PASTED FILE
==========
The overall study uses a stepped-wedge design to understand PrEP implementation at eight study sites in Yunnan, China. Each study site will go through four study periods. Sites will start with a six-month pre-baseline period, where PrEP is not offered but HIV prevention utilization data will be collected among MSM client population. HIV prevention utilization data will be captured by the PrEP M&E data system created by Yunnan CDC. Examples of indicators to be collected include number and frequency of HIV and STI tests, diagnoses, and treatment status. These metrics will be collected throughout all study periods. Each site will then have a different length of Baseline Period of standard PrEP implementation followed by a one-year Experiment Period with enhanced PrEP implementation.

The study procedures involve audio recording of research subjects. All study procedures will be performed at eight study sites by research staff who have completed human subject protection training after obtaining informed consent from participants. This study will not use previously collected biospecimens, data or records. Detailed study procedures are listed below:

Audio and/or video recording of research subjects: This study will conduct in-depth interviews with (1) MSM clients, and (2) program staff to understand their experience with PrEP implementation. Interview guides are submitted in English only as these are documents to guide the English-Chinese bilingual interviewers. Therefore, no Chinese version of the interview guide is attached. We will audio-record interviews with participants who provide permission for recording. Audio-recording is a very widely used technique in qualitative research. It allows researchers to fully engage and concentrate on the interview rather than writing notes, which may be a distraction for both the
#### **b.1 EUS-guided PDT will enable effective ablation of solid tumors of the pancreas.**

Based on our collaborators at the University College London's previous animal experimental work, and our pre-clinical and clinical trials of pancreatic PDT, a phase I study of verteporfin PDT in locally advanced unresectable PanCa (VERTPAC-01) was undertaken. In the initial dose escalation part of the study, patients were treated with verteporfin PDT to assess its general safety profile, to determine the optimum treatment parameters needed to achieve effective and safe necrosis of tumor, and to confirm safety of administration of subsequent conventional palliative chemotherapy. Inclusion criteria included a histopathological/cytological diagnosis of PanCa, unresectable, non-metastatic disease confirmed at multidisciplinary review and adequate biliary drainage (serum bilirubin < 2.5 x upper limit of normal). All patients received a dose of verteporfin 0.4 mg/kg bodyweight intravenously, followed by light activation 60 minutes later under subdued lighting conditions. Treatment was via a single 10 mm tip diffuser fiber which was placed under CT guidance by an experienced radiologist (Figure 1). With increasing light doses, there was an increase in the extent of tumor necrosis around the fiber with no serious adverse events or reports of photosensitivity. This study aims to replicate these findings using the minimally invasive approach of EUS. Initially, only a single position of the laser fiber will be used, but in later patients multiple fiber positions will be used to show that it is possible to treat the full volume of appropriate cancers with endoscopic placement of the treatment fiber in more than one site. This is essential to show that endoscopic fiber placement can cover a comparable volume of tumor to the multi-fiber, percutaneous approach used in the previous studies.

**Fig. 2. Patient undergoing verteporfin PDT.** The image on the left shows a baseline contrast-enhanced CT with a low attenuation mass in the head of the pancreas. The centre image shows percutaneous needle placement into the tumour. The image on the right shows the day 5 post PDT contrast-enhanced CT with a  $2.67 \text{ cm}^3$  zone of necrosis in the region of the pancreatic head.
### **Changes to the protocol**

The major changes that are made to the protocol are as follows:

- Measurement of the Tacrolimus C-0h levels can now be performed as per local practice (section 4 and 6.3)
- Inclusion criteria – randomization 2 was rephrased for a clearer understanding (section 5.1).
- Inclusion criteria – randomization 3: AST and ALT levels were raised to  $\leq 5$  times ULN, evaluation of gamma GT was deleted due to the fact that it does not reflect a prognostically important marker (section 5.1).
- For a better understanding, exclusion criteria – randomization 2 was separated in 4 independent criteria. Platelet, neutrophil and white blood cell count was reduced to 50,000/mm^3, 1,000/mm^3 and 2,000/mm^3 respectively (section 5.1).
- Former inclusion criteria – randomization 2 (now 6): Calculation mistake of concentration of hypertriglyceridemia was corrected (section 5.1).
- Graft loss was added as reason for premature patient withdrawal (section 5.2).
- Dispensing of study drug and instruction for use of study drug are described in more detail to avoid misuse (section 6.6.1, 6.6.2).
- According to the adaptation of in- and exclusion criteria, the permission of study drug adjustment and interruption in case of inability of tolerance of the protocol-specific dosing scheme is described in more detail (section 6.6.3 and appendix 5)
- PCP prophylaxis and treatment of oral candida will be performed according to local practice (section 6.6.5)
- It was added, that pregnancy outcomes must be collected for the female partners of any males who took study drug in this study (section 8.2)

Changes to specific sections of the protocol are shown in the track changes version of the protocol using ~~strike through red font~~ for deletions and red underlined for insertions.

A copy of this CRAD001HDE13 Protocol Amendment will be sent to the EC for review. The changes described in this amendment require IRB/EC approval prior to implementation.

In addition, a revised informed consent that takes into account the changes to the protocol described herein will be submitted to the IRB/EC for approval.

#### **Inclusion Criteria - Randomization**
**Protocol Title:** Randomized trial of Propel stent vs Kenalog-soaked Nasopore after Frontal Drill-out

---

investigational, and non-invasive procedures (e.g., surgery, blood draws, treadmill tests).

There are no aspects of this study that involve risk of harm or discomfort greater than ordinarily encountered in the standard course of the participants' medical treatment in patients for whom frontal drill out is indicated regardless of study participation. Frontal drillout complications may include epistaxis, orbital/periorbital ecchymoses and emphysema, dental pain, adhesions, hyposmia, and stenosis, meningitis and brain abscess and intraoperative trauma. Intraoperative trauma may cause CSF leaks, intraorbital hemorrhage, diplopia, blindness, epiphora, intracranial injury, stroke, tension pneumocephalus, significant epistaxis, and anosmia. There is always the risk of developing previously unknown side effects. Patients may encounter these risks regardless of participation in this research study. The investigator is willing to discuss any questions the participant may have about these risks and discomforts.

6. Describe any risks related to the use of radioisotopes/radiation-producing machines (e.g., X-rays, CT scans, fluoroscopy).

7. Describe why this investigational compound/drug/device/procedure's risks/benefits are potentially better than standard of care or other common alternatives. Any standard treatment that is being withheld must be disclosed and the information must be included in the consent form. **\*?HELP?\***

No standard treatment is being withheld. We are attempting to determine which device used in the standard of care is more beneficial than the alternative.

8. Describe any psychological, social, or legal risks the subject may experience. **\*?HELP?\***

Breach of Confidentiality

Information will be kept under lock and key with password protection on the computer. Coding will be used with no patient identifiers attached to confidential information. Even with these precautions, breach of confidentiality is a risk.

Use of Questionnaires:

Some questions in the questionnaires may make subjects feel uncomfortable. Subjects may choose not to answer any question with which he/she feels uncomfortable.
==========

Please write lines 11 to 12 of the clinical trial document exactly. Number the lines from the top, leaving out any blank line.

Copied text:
- Inclusion criteria – randomization 3: AST and ALT levels were raised to  $\leq 5$  times ULN, evaluation of gamma GT was deleted due to the fact that it does not reflect a prognostically important marker (section 5.1).
- For a better understanding, exclusion criteria – randomization 2 was separated in 4 independent criteria. Platelet, neutrophil and white blood cell count was reduced to 50,000/mm^3, 1,000/mm^3 and 2,000/mm^3 respectively (section 5.1).